Executive Summary of a Case Study on Optimizing ODA Funding in Southeast Asia
Local Development Institute/Foundation (Thailand)
By Dr. Pimjai Surintaraseree
August 2001

Dr. Pimjai Surintaraseree has extensive experience as a consultant, educator, researcher and practitioner in development.
 
This case study was published in 2001 and made possible by the generous support of the Sasakawa Peace Foundation.
 
Download printable PDF copy (96k) of the complete case study.

"Social bridging or social interweaving is the only way to solve social crisis…LDI has been playing the role of a bridge both in strategizing and putting the strategies into practice...It attempts to bring about a civil society or society with peace and righteousness as its basis."
-- Dr. Prawase Wasi, president of the Local Development Foundation in Seven Years Local Development Institute, LDI,  January 1999.

During the 1970s and 1980s, a flow of overseas assistance came to Thailand to support development in a number of areas such as infrastructure, education, agriculture, and health. The Department of Technical and Economic Cooperation (DTEC), based in Bangkok, is the Thai government agency responsible for overseeing and monitoring bilateral funds coming to Thailand. Most bilateral funds were allocated to government offices and academic institutions while very little went to nongovernmental organizations (NGOs).

In 1981 the Canadian International Development Agency (CIDA) established a long-term program of development assistance to Thailand. CIDA placed an emphasis on distributing funds to the local level for community development and poverty alleviation. After consultations with prominent government and NGO leaders in Thailand, CIDA established the Local Development Assistance Program (LDAP) in 1984 as a mechanism to channel resources to the grassroots level. LDAP's purpose was to strengthen Thai development organizations by funding local projects, providing training in project management and implementation, and building national and regional networks of NGOs.

Over LDAP's lifespan (1984-1989), the project extended 100 million baht (US $4 million) to support 55 grassroots projects. Support was provided in three forms: grants, revolving funds, and collateral for commercial banks making loans to poor people. LDAP also funded NGO networking activities, which ultimately resulted in the establishment of the NGO Coordinating Committee on Development (NGO-COD) and its four regional chapters: Northeast, North, Lower North & Central, and South. LDAP further played a key role in institutional capacity building for Thai NGOs in the 1980s. NGO staff enhanced skills in many areas including project planning and management. LDAP's success in grassroots project support, NGO networking, and organizational capacity building encouraged CIDA to initiate similar models in other Asian countries.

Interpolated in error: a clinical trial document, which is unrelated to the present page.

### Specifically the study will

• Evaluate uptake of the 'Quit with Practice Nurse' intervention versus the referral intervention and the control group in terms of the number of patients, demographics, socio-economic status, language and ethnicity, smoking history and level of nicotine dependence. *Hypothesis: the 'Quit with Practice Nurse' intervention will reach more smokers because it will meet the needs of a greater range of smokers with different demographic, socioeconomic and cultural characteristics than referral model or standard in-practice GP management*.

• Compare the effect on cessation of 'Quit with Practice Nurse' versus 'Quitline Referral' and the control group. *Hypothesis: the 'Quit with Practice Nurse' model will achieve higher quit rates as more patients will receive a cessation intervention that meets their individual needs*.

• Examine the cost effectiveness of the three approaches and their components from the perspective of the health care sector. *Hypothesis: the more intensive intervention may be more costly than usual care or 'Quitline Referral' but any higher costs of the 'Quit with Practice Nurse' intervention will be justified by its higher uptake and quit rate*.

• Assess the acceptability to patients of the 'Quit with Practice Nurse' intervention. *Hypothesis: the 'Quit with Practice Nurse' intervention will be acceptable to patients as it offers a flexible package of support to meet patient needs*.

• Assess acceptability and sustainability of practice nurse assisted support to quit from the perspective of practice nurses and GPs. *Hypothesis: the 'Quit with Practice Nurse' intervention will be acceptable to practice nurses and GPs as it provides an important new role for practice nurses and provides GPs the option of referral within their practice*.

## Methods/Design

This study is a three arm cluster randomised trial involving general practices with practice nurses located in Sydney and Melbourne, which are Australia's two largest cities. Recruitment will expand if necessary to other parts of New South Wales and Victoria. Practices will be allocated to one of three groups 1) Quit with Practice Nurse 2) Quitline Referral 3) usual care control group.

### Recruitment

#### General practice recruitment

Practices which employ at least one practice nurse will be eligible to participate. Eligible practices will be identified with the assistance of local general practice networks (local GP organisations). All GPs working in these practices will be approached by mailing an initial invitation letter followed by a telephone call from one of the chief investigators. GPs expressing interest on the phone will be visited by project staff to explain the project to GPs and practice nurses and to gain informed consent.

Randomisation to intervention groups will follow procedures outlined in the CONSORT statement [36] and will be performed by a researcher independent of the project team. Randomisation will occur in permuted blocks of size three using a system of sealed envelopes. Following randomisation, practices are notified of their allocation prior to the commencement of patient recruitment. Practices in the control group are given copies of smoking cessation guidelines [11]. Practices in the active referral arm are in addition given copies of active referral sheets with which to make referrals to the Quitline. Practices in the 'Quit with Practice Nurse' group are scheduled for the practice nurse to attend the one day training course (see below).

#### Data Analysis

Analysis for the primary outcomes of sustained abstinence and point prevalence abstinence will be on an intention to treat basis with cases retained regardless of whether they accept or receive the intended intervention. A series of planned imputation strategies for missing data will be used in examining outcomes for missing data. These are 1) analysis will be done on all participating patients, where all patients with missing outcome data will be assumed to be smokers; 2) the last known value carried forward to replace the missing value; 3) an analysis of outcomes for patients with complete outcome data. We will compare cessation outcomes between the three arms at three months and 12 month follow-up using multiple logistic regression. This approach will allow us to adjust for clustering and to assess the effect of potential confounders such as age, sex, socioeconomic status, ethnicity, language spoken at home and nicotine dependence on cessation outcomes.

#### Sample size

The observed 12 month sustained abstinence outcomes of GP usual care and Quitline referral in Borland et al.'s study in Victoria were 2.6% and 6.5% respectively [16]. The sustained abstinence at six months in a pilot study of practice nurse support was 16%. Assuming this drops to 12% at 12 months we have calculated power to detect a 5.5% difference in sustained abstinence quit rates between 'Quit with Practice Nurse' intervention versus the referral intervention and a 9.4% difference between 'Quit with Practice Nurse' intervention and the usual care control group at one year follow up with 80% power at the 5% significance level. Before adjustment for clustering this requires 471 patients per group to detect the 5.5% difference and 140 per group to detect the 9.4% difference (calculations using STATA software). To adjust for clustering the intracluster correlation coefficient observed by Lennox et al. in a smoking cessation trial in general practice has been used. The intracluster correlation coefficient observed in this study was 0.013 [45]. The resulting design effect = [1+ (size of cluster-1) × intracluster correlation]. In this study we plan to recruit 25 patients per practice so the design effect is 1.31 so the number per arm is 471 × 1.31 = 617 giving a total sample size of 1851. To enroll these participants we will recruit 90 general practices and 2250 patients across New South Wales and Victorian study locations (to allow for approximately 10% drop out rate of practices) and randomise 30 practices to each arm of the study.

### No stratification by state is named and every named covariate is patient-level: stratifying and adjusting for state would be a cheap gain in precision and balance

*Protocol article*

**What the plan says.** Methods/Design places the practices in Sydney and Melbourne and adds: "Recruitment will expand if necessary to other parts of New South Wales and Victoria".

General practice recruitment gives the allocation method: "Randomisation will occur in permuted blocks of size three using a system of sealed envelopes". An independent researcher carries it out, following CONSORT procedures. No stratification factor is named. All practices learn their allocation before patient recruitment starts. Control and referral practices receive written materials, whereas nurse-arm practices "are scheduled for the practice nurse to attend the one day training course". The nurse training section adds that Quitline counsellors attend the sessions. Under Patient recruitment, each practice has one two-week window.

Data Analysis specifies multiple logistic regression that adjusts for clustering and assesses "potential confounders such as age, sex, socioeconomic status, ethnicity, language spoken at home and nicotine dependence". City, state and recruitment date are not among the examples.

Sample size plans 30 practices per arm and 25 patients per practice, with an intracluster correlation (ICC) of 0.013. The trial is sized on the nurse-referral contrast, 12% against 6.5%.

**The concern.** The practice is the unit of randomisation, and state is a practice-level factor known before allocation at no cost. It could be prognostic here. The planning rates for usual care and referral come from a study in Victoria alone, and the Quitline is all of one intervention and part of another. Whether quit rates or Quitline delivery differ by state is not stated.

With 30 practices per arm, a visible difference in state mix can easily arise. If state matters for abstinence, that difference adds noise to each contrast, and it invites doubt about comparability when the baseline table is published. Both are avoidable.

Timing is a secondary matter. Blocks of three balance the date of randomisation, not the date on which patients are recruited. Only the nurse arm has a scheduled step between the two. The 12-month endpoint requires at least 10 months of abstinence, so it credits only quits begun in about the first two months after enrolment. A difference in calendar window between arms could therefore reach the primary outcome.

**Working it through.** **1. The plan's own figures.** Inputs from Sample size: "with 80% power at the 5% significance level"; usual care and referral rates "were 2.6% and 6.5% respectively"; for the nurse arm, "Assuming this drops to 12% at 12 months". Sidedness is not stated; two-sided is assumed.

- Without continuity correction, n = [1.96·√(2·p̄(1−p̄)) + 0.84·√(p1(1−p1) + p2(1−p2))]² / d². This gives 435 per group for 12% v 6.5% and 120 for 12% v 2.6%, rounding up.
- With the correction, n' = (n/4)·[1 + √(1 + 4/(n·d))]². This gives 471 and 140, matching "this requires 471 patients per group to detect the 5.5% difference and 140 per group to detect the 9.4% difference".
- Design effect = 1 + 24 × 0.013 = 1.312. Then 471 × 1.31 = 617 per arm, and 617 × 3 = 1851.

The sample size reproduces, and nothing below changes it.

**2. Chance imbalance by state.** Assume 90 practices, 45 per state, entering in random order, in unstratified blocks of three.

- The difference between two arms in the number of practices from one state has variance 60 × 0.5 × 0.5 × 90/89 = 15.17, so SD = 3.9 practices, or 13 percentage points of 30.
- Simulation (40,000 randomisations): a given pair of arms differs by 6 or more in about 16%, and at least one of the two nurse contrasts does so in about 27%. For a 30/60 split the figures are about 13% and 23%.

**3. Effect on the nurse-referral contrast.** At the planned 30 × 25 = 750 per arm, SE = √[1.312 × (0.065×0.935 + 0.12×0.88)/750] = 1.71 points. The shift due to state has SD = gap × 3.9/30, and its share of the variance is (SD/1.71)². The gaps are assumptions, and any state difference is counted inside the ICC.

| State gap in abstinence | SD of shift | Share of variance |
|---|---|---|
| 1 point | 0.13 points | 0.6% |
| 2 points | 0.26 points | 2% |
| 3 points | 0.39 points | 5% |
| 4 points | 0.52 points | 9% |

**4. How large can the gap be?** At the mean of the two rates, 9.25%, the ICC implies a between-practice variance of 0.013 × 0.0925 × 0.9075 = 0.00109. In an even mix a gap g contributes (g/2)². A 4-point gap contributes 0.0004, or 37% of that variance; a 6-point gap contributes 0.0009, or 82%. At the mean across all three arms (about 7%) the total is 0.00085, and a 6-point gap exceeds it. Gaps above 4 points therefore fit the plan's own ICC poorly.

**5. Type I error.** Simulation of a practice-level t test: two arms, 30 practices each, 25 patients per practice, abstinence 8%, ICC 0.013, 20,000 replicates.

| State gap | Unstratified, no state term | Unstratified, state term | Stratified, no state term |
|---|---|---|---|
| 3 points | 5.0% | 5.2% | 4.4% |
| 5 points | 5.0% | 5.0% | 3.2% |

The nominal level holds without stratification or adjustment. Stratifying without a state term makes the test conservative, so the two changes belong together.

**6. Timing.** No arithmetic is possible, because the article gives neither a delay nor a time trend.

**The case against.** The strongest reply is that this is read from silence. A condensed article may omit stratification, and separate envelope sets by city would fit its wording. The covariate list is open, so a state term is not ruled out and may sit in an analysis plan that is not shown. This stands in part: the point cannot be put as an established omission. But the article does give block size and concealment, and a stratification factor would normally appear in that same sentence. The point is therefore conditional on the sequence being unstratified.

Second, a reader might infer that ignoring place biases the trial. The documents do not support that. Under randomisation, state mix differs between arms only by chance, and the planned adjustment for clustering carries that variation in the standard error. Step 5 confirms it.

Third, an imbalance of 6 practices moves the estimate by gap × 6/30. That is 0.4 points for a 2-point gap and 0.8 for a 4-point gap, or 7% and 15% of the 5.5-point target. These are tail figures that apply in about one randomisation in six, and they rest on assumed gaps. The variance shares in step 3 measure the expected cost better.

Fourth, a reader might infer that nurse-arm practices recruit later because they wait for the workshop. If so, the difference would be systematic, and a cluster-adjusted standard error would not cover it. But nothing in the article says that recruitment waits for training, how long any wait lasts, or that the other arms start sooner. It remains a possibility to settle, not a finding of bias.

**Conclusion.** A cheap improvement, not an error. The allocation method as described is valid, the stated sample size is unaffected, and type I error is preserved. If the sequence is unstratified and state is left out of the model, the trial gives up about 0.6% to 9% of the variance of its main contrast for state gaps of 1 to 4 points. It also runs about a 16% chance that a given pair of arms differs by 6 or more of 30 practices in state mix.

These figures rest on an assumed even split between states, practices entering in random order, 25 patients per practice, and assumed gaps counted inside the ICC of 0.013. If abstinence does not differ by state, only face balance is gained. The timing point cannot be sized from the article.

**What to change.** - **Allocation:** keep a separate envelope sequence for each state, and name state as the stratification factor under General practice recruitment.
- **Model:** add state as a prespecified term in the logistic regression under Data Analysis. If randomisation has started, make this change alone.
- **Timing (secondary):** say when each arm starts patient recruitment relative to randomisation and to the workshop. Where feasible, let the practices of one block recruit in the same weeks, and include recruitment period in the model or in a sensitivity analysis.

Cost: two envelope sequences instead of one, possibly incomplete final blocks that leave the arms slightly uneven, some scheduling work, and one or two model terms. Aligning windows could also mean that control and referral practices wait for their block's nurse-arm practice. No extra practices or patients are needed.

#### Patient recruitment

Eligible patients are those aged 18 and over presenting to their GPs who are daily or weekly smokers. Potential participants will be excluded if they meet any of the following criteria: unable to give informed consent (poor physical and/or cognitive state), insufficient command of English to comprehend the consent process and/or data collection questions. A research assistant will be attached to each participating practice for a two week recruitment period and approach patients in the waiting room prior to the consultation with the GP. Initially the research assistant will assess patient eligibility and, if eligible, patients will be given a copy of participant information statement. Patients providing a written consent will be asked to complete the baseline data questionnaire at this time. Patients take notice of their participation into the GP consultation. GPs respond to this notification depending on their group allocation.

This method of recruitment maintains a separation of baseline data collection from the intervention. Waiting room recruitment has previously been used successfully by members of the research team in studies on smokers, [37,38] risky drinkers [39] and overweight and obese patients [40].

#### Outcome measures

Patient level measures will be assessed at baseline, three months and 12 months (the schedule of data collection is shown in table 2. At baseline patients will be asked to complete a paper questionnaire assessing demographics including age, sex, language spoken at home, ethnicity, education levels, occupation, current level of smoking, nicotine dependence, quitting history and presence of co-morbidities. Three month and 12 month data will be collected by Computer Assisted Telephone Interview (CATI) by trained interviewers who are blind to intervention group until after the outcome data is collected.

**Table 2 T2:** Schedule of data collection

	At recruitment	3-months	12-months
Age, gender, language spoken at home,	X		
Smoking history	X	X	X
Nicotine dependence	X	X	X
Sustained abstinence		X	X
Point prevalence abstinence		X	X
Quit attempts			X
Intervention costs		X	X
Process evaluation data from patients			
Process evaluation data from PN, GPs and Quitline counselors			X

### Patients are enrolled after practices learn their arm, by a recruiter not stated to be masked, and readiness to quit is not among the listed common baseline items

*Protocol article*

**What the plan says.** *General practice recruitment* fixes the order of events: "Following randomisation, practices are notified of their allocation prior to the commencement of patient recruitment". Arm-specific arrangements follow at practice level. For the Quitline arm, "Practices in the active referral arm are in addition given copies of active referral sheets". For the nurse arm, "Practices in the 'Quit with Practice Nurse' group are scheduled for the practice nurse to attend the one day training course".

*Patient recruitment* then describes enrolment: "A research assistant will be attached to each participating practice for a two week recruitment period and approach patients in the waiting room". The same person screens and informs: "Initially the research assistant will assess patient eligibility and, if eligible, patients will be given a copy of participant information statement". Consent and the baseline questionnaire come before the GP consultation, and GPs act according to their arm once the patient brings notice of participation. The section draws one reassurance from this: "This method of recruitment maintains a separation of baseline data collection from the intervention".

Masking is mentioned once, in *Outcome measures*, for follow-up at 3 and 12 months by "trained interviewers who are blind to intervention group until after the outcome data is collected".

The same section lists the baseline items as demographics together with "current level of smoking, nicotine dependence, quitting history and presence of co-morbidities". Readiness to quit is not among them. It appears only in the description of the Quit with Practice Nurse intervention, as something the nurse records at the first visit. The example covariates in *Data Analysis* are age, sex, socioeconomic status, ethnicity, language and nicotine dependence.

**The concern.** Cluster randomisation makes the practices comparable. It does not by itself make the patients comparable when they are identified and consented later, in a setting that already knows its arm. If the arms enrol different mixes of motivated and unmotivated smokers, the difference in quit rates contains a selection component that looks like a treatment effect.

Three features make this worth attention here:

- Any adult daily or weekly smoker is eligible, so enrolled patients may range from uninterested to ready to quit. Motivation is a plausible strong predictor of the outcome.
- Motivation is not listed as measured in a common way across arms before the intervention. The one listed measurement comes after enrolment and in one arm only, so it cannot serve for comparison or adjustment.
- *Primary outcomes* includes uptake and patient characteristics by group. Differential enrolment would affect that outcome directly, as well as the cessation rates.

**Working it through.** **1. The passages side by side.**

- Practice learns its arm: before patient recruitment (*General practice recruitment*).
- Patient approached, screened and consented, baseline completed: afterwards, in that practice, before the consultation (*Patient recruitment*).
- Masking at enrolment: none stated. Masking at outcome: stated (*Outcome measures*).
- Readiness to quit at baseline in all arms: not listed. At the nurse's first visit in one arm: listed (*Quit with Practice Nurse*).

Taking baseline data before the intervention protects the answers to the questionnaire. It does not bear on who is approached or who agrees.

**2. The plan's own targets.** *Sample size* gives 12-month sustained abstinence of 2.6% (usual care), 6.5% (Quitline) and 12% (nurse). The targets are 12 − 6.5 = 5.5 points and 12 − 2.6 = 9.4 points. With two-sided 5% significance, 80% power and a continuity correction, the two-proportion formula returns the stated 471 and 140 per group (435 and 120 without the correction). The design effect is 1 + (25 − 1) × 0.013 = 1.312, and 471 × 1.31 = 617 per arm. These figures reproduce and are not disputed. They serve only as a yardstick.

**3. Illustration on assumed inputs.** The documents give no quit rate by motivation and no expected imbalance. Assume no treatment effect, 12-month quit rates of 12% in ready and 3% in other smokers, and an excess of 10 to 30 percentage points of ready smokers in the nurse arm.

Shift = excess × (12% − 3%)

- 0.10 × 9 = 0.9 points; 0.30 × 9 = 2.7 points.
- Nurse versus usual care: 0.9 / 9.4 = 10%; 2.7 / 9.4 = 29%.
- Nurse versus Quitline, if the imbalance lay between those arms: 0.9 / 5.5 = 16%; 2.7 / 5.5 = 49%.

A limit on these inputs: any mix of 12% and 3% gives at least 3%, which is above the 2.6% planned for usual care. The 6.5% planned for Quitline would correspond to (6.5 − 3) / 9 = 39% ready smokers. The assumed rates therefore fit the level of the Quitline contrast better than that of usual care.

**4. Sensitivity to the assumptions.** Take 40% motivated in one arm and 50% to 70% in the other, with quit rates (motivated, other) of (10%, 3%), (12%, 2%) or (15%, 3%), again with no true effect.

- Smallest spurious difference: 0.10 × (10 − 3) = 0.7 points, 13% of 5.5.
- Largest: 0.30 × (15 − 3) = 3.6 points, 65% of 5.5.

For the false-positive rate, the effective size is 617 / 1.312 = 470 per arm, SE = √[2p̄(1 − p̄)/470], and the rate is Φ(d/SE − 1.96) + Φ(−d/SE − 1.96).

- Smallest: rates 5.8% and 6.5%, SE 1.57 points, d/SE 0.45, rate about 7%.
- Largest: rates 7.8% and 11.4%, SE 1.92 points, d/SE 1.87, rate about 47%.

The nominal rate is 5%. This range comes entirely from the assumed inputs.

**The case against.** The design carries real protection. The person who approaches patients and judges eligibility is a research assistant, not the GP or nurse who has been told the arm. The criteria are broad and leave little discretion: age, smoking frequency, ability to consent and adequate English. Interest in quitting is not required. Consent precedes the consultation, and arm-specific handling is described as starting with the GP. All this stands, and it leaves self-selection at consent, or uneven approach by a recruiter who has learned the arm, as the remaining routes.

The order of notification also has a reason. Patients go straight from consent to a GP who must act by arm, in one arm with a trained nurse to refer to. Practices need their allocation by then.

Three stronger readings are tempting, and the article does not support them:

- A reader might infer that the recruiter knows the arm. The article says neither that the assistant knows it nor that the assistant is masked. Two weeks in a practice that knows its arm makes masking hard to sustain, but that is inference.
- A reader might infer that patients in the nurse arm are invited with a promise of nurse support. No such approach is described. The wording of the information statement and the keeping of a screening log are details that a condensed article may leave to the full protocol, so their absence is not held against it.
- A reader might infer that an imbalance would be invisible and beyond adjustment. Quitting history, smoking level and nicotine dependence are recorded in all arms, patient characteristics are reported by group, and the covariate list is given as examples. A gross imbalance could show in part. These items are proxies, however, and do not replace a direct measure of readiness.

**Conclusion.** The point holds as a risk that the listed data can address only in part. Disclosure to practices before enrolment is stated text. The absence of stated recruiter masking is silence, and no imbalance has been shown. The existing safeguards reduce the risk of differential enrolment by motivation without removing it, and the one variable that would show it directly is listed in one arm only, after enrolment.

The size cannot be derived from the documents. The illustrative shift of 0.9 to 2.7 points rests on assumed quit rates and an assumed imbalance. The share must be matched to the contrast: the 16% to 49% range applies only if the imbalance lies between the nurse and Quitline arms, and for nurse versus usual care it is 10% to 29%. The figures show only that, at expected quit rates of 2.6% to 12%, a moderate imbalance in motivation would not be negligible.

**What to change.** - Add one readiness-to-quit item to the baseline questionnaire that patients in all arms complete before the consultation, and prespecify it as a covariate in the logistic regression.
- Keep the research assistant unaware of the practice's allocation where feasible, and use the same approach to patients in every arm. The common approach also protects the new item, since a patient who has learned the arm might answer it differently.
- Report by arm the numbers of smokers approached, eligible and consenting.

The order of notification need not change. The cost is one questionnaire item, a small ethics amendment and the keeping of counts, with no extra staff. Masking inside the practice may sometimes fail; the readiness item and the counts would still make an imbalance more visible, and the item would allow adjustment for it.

LDAP represented a new model of bilateral funding in Thailand. Prior to LDAP, the Department of Technical and Economic Cooperation and the donor agency were the sole bodies to assess and approve grant applications. Funding was typically channeled to government organizations or large registered NGOs, or academic institutions. By contrast, LDAP included a wider range of actors in the grant application and approval process. A Project review committee that included members of the Thai NGO and academic communities reviewed proposals. This innovative strategy ensured that people with extensive knowledge and experience in development assessed all proposals and that all proposals had equal access to funding support. This system opened opportunities for small grassroots organizations at the local level to receive funding.

This system nonetheless had several limitations. Under the LDAP framework, Project review committees forwarded recommendations to the Canadian Ambassador for final approval.

Projects were required to be compatible with Thai government development priorities. CIDA and the Thai government could intervene in LDAP's work at any time. Furthermore, LDAP could not provide support to grantees for more than four years because the LDAP project period was for five years. Most projects that LDAP funded would not have been financially self-sustaining after LDAP ended support.